This means that you’re getting very little real cocoa per bite!  Milk chocolate is standard junk food. It’s neither nutritious or healthy.

Chocolate: a comparison

Here’s a comparison of four types of chocolate:

100% Cocoa (50g)

85% Cocoa (50g)

70% Cocoa (50g)

Snickers Bar (50g)

250kcal

7g protein

13g carbs (0.5g sugar, 8g fibre)

24g fat (16g sat fat)

260kcal

5g protein

10g carbs (6.25g sugar, 3.75g fibre)

22.5g fat (14g sat fat)

275kcal

3.75g protein

16.25g carbs (13.75 g sugar, 2.5g fibre)

21.25g fat (12.5g sat fat)

282kcal

4g protein

35g carbs (30g sugar, 1g fibre)

14g fat (5g sat fat)

As the sugar and milk portion increases in chocolate, the health benefits decrease. 

One thing to also be aware of is the high levels of lead found in some processed chocolate products.  Cocoa beans themselves contain very little lead so it appears that the manufacturing process is the culprit here. Sticking to raw, organic cocoa whenever possible is the answer.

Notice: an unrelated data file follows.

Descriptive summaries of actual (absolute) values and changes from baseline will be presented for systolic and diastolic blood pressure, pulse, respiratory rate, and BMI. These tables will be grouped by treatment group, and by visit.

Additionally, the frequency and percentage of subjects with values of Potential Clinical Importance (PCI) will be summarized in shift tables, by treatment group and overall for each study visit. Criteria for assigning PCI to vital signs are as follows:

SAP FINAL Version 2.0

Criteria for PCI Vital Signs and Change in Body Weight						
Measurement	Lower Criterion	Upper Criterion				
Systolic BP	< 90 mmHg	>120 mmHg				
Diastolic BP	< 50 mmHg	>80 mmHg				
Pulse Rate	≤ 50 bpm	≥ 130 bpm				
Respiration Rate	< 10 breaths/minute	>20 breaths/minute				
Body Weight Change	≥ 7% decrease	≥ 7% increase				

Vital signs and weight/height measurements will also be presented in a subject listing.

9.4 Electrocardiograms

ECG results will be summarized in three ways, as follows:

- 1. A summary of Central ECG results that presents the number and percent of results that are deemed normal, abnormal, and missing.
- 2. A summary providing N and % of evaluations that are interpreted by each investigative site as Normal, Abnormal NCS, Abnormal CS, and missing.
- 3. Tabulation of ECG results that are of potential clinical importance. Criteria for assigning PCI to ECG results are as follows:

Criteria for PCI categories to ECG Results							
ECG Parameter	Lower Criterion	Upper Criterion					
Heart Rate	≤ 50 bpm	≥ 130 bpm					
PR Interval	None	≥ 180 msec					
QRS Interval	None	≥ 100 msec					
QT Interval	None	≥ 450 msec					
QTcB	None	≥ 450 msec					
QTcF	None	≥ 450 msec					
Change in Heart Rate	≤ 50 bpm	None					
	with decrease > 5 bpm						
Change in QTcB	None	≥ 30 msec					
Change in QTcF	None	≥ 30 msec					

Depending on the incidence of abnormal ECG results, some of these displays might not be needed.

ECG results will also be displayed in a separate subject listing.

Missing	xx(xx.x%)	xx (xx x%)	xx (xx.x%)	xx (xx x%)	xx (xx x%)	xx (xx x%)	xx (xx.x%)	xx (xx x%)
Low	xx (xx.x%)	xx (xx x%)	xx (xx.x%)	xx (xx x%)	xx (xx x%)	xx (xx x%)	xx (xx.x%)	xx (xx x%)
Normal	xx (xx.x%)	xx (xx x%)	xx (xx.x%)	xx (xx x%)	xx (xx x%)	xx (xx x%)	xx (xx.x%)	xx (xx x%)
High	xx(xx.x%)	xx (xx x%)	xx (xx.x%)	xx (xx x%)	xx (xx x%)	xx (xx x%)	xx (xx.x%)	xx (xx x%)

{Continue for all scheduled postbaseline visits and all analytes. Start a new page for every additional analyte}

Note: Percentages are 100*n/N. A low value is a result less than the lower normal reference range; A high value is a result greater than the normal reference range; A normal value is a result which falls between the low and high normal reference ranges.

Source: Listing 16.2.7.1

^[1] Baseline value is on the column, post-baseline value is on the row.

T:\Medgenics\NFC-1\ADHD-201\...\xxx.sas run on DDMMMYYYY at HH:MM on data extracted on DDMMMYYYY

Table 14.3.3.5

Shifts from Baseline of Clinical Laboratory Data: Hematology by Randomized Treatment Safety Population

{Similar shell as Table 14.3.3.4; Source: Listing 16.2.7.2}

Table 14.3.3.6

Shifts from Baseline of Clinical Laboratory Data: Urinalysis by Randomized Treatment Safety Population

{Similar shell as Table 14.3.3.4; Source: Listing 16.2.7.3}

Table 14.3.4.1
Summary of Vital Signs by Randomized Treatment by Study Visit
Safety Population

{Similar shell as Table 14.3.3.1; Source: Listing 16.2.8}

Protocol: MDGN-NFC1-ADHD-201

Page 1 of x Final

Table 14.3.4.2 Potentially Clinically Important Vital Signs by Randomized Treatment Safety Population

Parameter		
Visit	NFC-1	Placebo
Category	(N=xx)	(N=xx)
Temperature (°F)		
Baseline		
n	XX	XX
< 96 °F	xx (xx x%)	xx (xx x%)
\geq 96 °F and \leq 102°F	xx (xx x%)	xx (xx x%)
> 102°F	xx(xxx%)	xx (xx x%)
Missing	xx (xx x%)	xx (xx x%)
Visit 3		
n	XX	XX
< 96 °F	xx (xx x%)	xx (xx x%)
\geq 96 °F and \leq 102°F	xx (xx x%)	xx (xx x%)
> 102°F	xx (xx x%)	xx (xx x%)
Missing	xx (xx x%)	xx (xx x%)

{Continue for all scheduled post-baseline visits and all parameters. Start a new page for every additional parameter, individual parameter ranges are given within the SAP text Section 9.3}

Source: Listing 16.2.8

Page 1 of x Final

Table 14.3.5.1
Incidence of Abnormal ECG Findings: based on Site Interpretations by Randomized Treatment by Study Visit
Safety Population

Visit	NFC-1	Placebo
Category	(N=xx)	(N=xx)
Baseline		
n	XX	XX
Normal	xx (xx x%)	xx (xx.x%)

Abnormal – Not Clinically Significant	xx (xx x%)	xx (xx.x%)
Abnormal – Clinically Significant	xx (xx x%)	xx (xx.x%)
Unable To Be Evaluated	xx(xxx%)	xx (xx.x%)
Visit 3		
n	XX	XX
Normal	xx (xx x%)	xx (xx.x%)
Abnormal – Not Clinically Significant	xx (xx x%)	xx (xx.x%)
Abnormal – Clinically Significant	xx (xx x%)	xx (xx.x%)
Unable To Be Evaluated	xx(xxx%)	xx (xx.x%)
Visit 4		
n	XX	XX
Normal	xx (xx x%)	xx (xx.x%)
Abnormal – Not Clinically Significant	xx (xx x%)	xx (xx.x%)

Truly, a gift from the Gods?

So it seems that cocoa play a strong role in protecting us from degenerative diseases as well as making us feel good with its mood enhancing properties.  Modern research is beginning to prove what the ancients long celebrated: raw organic cocoa is a gift from the gods.

Supermarkets are now stocking raw, organic cocoa so it’s easy to make it part of your daily routine.  Just add one heaped tablespoon of raw organic cocoa to hot water or stir in a little nut milk (or milk of choice) and heat up.  You can optionally add cayenne pepper, cinnamon or a little sweetener (preferably xylitol, erythritol or stevia) as you wish.